Monday, November 8, 2010
H. P. Lovecraft's The Dunwitch Horror; pulp fiction giveaway
Two months ago I had the pleasure of visiting one of our local flea malls in Sweetwater Tn. I call it a flea mall because this market was as large as many modern shopping centers. The main building is an industrial size warehouse that is, at least, 100 yards long. I was happy to find, among the cheap Asian tools, Nascar banners, Avon, silk screened purses and cell phone booths, a book dealer. I purchased Lin Carter's Year's Best of Fantasy Stories Vol. 2 and Lovecraft's The Dunwich Horror which still has the price of $1.75 pasted on the back.
I had a copy of The Loved Dead, a collection of Lovecraft inspired tales, which I attempted to read last year and this was my only previous experience reading Lovecraft. I didn't read half the stories in The Loved Dead before I became bored with the content and posted the book on Paperback Swap. I'm glad to say that the stories collected in my $1.75 edition of The Dunwich Horror have fulfilled the legendary status associated with Mr. Lovecraft's writing.
This edition was published in 1969 and has seven short stories and a forward by August Dereleth. The first tale that really caught my attention was Pickman’s Model. This is the tale of a painter who produces ghoulish images. “Boston never had a greater painter than Richard Upton Pickman… Any magazine-cover hack can splash paint around wildly and call it a nightmare or a Witches’ Sabbath or a portrait of the devil, but only a great painter can make such a thing really scare or ring true.” Lovecraft could have been describing his on writing with this description. I’ve never read many vampire novels, Edgar Allen Poe or Steven King and the tales in The Loved Dead bored me because they were not scary. The seven tales in this edition The Dunwich Horror are, nearly all, creepy if not creepy to the point of horror.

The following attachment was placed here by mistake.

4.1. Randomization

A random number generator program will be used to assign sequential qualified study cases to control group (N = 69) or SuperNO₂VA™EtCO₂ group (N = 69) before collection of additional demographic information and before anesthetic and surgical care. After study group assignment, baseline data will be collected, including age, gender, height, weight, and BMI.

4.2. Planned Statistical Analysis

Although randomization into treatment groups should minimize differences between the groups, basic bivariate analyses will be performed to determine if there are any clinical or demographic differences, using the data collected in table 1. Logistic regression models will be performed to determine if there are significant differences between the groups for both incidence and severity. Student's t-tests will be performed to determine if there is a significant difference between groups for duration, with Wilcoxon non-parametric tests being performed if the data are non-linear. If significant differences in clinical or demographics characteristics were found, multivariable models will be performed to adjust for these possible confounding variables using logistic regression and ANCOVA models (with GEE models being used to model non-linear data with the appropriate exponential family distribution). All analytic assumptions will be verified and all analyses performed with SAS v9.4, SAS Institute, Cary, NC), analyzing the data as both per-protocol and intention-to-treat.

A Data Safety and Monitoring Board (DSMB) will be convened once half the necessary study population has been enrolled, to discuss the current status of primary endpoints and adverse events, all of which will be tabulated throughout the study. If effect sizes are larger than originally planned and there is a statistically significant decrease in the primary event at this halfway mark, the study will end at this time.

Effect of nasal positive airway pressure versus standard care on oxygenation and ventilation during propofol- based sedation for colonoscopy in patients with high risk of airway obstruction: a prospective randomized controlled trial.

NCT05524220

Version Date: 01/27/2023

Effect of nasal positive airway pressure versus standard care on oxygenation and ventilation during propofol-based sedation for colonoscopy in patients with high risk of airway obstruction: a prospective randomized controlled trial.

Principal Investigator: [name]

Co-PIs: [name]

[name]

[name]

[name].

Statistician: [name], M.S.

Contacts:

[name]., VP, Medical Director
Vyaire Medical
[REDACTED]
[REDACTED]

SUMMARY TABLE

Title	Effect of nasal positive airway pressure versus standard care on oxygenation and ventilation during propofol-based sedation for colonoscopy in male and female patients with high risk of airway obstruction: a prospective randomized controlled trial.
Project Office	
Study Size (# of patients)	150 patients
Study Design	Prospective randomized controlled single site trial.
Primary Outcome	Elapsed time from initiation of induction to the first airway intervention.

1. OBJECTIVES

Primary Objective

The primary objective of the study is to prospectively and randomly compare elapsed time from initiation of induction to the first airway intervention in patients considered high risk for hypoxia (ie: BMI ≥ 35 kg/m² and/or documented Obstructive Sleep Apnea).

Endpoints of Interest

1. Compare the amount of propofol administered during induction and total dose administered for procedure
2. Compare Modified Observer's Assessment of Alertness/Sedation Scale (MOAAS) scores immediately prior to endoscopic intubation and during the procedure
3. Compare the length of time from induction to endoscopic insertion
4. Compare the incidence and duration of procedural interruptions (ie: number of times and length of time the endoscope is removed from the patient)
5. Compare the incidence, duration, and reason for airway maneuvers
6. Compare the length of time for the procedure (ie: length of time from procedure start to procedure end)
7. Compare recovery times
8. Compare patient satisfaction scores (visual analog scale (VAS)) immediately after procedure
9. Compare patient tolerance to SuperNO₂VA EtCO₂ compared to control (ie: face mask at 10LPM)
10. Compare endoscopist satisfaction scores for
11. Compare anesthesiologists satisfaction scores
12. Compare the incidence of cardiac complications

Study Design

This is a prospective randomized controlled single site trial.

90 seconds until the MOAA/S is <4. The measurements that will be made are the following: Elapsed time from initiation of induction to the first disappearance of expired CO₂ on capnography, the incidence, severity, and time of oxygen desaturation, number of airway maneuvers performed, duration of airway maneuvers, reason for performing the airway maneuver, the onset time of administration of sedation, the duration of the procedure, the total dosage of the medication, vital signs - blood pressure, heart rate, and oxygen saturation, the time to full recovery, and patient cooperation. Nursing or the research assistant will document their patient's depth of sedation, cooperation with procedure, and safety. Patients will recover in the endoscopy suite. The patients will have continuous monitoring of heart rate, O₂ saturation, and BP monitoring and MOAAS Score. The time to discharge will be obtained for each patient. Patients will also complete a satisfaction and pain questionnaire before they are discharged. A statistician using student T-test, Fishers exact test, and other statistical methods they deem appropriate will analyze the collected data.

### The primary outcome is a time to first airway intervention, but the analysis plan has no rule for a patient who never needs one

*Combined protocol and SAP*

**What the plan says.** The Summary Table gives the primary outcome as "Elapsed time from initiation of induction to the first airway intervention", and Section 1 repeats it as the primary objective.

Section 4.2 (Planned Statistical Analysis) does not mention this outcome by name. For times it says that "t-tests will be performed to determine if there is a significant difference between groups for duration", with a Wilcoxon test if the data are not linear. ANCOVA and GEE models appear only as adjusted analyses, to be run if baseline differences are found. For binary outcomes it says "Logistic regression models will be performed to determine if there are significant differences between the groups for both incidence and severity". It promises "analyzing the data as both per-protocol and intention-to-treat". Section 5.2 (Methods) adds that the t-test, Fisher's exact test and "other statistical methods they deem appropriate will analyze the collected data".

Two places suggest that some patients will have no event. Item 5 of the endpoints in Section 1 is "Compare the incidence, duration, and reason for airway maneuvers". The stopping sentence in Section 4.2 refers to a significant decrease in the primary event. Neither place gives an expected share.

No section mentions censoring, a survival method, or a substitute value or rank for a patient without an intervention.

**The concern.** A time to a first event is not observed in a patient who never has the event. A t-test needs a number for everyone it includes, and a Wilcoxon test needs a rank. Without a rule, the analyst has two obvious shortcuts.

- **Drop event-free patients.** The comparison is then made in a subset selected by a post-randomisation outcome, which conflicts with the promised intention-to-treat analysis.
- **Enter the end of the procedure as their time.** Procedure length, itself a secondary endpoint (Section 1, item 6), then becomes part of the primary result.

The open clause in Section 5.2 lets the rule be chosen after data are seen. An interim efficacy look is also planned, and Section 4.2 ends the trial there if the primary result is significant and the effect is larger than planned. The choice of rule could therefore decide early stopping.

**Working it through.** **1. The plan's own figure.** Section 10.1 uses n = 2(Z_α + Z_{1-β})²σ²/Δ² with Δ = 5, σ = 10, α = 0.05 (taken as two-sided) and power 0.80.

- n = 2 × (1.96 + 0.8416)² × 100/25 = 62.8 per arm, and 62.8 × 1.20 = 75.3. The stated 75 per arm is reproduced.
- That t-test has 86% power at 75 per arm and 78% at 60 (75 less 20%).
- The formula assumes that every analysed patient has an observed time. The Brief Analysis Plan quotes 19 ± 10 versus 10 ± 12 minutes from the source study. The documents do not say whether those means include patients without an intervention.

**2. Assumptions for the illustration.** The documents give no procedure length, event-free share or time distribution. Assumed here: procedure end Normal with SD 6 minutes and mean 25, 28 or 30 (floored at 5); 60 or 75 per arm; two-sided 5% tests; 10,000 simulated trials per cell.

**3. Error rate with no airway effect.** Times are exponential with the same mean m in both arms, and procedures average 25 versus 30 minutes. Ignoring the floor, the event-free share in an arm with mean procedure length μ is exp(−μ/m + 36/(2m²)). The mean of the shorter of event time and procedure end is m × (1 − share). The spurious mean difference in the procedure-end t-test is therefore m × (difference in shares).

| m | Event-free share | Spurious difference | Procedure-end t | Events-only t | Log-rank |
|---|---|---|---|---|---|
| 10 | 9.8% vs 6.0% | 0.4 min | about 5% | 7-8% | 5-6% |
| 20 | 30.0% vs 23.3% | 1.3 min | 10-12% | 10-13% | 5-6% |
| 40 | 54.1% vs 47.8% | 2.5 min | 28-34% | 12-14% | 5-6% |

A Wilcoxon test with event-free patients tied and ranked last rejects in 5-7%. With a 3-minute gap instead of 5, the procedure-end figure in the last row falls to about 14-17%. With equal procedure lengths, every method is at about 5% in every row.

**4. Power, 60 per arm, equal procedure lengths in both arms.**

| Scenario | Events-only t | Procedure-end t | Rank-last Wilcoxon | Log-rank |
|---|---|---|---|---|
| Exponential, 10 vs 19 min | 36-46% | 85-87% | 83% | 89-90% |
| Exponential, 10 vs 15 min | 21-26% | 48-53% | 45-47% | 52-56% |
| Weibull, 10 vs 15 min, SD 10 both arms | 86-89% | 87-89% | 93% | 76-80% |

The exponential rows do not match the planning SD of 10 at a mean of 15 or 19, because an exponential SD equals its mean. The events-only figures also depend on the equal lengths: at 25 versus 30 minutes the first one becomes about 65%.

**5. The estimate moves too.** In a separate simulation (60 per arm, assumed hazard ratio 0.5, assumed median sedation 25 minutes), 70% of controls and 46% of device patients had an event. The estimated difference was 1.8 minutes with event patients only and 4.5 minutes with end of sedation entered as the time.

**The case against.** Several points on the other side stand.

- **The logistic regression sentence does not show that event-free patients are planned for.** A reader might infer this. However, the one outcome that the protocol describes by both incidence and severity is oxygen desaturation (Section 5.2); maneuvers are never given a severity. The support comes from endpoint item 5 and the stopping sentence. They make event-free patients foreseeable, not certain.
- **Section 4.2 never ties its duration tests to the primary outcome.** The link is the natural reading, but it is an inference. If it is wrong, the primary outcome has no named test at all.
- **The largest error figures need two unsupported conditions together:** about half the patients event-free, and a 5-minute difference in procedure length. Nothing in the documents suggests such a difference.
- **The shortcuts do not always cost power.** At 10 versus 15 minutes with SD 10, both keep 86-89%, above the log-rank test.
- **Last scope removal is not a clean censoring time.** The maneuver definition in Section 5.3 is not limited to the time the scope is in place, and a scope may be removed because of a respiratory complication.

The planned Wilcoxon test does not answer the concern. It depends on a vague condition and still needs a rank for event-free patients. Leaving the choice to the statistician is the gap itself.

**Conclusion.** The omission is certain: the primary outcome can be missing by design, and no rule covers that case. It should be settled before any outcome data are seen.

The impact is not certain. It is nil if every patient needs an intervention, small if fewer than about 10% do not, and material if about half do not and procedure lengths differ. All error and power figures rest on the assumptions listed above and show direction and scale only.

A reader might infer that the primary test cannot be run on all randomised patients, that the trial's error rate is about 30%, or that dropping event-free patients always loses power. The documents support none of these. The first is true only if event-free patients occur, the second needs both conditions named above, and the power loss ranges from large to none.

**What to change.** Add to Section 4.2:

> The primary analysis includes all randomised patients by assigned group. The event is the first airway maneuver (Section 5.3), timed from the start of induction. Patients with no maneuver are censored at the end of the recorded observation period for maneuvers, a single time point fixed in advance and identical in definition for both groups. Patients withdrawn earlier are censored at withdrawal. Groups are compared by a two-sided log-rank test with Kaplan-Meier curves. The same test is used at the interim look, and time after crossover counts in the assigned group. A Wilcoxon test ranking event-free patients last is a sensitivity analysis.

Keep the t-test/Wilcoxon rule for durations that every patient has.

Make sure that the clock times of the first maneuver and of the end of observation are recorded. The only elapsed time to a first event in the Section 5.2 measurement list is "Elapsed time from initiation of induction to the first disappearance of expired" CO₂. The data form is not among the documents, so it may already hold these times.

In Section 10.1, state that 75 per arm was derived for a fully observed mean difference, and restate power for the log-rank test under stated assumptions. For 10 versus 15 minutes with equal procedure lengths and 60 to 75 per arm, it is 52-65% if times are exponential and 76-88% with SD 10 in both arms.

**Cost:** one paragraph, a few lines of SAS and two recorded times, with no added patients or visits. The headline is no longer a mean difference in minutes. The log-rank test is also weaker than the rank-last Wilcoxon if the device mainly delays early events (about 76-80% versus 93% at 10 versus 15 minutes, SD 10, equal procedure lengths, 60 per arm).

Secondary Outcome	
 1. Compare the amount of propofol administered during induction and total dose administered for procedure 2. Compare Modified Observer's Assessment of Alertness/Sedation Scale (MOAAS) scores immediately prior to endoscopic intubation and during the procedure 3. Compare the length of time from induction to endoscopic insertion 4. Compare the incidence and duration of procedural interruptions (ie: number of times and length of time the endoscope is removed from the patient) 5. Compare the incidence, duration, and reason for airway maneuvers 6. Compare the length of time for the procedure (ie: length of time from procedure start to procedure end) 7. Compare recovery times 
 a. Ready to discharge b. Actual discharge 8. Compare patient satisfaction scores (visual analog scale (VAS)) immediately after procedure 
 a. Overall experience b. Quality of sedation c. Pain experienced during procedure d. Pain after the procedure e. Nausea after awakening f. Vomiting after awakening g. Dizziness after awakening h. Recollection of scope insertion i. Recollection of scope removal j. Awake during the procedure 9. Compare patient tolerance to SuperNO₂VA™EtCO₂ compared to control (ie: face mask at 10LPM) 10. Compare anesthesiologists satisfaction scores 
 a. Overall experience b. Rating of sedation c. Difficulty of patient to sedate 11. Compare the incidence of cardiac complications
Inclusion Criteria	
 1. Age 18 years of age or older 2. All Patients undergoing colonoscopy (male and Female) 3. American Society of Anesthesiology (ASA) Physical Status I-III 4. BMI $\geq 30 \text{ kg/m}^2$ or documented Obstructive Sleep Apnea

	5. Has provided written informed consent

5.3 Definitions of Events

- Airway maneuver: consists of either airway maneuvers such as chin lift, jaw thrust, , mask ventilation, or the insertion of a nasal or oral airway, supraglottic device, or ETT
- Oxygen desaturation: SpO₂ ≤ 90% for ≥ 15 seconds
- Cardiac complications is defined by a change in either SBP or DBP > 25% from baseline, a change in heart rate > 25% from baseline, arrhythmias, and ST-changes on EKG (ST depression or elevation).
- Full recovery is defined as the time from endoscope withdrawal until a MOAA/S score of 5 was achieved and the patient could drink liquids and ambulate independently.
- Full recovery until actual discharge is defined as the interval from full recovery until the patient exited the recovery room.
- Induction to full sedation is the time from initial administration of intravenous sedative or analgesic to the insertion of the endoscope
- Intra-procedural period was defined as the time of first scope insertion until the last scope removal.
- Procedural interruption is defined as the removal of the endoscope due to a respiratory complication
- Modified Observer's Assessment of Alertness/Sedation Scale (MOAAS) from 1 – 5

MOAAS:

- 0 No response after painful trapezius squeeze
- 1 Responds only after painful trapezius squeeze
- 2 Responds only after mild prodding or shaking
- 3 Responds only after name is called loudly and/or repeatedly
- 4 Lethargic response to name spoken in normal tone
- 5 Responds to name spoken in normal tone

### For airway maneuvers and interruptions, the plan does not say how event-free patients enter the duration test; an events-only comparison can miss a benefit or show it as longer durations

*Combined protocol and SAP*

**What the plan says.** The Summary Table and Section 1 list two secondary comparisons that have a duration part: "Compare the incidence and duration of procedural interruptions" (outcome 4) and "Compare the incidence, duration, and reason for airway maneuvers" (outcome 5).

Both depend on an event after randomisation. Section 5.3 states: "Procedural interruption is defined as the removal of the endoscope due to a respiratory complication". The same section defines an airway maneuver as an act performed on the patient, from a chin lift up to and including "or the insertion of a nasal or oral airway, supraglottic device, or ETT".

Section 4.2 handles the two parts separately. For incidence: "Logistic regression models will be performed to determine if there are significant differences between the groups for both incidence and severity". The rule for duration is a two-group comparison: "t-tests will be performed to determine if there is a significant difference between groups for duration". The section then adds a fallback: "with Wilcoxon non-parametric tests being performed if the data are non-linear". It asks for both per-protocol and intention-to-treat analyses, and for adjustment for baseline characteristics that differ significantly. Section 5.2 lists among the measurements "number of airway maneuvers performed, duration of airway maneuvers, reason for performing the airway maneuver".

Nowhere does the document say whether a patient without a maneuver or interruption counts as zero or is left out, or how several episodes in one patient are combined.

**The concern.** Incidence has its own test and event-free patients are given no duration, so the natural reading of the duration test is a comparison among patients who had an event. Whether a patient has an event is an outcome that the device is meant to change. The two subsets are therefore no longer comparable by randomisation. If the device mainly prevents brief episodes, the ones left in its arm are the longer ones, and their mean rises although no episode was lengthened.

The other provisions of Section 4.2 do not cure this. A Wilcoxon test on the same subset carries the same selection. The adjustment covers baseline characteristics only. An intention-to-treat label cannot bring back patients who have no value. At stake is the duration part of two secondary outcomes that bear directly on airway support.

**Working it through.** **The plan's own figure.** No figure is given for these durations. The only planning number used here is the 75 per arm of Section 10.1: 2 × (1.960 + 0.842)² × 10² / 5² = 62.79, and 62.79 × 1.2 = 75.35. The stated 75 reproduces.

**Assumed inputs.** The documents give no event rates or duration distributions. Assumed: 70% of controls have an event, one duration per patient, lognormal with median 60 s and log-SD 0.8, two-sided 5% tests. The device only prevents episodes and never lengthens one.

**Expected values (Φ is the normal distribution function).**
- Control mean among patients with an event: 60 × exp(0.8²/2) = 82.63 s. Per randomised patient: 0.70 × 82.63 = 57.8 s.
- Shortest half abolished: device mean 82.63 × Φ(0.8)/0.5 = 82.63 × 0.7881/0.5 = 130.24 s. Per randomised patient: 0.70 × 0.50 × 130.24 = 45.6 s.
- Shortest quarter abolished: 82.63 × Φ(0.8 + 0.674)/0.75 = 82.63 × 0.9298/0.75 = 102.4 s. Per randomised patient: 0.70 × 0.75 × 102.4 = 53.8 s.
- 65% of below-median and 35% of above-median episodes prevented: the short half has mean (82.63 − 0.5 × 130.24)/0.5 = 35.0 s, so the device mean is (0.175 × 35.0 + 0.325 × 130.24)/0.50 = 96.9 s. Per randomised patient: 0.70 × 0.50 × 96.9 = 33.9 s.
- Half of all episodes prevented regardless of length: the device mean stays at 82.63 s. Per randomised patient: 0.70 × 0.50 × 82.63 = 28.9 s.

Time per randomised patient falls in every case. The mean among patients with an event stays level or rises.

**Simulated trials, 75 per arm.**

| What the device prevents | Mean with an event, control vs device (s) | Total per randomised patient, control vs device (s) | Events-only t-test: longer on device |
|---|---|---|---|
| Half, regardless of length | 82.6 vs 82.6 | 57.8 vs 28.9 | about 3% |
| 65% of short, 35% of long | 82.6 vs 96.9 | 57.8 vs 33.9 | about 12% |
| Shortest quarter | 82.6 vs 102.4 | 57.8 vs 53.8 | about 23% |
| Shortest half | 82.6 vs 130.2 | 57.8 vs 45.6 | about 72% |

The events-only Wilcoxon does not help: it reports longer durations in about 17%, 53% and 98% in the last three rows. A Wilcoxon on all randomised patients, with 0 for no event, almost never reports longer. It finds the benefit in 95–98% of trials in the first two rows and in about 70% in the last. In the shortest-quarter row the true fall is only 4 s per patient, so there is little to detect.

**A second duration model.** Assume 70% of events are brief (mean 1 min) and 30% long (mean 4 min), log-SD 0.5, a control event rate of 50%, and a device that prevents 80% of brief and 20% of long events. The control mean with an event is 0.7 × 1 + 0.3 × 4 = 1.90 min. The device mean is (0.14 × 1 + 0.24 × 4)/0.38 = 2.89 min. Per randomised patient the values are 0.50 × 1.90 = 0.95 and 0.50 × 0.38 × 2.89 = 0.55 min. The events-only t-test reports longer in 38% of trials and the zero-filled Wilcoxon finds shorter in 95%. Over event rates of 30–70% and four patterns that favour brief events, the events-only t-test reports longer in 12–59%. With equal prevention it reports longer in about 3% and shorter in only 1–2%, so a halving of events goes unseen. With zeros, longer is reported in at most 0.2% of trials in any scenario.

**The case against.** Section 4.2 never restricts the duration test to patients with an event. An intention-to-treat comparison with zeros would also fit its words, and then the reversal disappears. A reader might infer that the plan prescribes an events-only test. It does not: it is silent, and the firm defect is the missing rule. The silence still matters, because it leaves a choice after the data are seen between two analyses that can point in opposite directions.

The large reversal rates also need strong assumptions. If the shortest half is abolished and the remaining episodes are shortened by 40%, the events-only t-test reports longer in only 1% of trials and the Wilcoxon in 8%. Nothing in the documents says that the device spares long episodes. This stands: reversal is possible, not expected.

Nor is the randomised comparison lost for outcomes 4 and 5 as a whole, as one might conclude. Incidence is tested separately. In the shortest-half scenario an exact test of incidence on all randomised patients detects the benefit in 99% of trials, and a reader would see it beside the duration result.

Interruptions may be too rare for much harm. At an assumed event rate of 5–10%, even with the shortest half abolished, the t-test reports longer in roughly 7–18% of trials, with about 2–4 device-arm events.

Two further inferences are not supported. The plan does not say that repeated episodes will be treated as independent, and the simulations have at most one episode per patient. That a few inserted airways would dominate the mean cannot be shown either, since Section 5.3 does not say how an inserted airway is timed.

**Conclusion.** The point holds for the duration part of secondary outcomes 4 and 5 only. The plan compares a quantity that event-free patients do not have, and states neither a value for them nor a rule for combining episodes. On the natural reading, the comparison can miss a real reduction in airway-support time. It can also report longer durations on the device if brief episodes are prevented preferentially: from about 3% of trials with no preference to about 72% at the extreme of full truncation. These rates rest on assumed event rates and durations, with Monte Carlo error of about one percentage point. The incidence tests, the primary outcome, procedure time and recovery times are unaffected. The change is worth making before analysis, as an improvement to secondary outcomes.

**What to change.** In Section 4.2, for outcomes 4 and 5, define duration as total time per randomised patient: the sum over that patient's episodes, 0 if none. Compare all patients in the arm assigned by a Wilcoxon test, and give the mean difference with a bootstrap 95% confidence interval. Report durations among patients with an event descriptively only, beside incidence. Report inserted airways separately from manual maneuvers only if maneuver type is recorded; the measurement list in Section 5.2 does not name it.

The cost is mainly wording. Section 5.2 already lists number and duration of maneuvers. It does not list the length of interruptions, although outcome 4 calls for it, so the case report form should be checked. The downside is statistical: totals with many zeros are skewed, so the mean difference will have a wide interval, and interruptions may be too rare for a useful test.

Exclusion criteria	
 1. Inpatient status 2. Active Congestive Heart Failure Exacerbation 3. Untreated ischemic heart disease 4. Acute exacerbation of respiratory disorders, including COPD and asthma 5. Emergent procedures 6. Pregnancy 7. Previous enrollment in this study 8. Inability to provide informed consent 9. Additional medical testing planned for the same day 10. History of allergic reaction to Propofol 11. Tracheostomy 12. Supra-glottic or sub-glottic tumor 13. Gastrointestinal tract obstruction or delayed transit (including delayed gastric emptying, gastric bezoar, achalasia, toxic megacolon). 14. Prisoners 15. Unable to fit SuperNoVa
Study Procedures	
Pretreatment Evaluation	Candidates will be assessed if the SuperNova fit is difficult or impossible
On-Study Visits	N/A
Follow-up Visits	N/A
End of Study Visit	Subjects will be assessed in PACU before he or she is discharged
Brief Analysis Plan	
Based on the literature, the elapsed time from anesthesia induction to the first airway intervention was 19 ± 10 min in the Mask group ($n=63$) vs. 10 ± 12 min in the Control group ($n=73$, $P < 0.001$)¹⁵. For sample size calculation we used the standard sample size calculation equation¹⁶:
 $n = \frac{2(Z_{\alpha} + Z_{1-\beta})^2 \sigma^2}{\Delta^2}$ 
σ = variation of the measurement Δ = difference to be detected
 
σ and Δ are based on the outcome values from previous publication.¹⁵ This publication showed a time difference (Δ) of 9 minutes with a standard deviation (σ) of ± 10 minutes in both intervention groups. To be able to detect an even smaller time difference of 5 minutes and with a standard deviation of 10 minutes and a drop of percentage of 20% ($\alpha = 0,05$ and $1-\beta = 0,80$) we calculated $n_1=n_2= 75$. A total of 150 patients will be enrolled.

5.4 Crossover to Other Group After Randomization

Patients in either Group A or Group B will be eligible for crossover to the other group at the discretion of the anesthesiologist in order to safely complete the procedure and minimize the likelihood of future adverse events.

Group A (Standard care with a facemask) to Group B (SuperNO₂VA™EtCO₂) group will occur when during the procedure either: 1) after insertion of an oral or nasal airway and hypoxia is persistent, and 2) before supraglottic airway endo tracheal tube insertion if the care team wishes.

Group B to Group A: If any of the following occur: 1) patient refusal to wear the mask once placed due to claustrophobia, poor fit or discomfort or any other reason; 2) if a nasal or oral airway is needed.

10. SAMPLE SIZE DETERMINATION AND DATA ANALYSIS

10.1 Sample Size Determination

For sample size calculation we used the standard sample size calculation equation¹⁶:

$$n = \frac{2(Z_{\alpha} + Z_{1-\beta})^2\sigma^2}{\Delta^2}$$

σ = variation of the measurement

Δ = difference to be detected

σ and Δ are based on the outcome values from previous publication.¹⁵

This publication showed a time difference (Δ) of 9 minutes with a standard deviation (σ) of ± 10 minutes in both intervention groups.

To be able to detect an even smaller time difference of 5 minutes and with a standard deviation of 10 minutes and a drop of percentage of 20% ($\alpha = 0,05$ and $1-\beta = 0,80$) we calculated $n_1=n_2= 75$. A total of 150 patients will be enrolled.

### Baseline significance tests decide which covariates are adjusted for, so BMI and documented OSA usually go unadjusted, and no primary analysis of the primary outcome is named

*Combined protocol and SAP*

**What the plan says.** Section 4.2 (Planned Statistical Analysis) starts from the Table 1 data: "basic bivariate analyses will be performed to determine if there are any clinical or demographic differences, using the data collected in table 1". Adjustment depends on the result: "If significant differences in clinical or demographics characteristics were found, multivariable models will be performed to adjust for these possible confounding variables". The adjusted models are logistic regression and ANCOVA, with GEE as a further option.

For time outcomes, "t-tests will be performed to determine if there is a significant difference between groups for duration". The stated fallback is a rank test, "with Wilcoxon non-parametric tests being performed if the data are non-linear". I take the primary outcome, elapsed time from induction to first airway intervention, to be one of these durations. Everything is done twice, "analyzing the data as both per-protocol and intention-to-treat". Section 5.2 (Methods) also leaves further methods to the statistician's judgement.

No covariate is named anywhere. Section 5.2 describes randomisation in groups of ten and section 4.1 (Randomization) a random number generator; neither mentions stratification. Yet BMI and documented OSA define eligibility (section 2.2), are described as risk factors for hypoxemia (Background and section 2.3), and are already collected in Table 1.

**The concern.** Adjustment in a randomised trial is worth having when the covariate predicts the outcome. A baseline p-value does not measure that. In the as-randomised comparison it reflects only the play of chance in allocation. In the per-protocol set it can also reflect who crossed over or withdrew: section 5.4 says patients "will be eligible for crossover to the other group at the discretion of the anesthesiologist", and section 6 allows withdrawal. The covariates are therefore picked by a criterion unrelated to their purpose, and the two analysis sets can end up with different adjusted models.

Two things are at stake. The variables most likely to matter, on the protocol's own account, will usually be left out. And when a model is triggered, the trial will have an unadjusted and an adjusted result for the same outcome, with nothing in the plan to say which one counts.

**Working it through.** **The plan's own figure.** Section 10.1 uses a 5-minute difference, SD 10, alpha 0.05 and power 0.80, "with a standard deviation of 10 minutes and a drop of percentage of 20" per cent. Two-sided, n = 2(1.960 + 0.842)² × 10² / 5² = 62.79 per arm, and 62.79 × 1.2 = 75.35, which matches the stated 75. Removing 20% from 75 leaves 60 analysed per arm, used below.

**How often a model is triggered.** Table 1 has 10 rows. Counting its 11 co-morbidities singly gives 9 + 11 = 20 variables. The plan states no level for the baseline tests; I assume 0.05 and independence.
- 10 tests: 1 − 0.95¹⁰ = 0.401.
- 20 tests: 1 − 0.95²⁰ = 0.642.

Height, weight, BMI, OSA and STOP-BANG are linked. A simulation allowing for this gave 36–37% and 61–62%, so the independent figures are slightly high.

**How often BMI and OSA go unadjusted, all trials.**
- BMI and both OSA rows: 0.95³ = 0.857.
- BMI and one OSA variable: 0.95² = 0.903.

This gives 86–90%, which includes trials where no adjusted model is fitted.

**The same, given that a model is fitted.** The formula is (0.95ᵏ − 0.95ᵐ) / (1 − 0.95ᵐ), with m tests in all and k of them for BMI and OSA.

The subsequent tale, The Rats in the Walls, gets high marks for creepiness too. In this story a New England gentleman extensively restores his family estate only to discover that the legends associated with his distant ancestors were true. The ancestral home was built above a pit where prehistoric rituals were practiced and they were not rituals to the God of the Harvest.
A majority of these tales, including The Rats in the Walls, The Hunter of the Dark, The Dunwich Horror and The Thing on the Doorstep, involve Lovecraft’s Cthulhu Mythos. Each of these provides additional information about the mysteries of the Great Old Ones, the alien horrors central to the Cthulhu Mythos. Lovecraft’s talent is that he does not depend on monsters of violence to provide the horror of his tales. He will provide a familiar historical background and then crack that background wide open to questions of; “How much do we really know about the Salem Witch Trials?” Certainly, the Great Old Ones are monsters with an ever increasing potential for violence but placing these mysteries into 20th. Century New England mixes the familiar with the unknown for maximum creepiness.
So, before this opinion piece becomse an essay, I really enjoyed reading Lovecraft and was happy to find that many of his works are available as Google Books. I can certainly agree that Lovecraft was a major influence on AD&D, as listed in Appendix N of the DMG, since these are tales of mystery, occult magic, monstrous outsiders and, often, investigation of unknown geography.
As I was reading the book many of the pages became detached from the spine but I managed to salvage all the pages. I’m offering this book free to anyone who cares to read it, just leave a comment and e-mail your snail mail address to ccreel at yahoo dot com, I’ll be glad to mail the book to anywhere in the U.S.